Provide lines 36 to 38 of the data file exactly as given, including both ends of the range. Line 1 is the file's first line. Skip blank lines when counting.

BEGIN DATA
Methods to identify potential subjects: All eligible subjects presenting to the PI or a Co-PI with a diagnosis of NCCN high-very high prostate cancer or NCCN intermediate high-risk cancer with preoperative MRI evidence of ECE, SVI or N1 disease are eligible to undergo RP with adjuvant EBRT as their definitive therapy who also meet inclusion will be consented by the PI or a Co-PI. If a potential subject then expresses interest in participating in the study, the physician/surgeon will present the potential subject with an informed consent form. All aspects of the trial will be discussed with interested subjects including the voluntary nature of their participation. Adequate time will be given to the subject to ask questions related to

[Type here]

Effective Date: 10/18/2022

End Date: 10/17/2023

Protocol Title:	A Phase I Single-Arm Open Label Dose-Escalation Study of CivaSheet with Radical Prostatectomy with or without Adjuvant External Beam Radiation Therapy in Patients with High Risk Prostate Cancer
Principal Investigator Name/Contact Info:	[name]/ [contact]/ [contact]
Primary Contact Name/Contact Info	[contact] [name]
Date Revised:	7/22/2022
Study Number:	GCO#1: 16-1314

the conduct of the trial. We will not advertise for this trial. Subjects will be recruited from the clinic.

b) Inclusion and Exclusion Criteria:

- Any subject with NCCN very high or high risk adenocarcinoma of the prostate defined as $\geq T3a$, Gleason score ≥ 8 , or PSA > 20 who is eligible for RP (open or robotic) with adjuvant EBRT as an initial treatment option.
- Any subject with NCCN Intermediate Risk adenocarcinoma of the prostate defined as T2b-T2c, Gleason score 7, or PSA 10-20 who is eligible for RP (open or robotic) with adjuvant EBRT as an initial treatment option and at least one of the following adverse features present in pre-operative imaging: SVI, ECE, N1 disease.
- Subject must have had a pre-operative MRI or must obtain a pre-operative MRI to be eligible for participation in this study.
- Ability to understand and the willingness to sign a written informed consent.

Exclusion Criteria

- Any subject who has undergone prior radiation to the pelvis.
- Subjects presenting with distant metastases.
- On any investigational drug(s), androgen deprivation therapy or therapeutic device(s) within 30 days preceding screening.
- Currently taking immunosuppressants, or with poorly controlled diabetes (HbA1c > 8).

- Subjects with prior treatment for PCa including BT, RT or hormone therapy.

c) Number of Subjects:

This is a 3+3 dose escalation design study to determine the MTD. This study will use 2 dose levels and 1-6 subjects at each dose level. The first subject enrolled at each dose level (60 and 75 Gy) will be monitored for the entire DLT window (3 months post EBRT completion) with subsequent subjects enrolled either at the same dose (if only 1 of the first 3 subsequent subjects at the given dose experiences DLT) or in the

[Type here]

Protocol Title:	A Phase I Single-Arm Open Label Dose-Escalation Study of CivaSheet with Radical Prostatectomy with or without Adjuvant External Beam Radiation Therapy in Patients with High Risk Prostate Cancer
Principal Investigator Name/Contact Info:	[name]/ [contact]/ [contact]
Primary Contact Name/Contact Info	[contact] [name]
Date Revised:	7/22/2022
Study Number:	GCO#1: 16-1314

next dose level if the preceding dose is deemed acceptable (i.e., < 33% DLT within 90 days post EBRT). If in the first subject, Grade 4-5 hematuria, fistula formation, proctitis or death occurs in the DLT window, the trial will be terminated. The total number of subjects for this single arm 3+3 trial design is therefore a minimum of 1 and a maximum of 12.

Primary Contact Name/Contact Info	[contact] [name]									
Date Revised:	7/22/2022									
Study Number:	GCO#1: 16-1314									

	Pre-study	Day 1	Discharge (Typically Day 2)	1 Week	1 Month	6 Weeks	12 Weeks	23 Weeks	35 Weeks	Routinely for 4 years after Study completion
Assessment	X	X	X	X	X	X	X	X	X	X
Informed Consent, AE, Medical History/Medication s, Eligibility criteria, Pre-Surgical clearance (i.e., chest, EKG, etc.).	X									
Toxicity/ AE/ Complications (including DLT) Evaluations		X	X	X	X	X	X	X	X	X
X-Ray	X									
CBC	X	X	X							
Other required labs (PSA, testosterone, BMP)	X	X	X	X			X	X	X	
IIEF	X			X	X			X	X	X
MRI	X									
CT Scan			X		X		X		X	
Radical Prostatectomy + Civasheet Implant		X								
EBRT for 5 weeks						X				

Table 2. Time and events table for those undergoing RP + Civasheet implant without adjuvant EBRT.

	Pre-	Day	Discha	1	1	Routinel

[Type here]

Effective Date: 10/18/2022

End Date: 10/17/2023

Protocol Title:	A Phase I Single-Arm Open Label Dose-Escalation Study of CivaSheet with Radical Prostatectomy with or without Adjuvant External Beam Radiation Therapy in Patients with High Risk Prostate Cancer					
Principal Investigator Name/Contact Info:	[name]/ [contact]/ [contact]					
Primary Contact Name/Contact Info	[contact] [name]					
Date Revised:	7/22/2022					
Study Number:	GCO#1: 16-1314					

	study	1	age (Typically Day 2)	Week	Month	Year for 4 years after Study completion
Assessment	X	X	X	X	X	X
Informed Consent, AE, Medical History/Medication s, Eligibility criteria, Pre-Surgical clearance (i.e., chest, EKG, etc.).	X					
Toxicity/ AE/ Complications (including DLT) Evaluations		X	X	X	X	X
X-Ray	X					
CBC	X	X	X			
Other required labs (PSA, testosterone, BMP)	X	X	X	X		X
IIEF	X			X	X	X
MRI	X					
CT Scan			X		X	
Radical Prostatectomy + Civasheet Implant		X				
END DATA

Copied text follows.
Informed Consent, AE, Medical History/Medication s, Eligibility criteria, Pre-Surgical clearance (i.e., chest, EKG, etc.).	X									
Toxicity/ AE/ Complications (including DLT) Evaluations		X	X	X	X	X	X	X	X	X
X-Ray	X									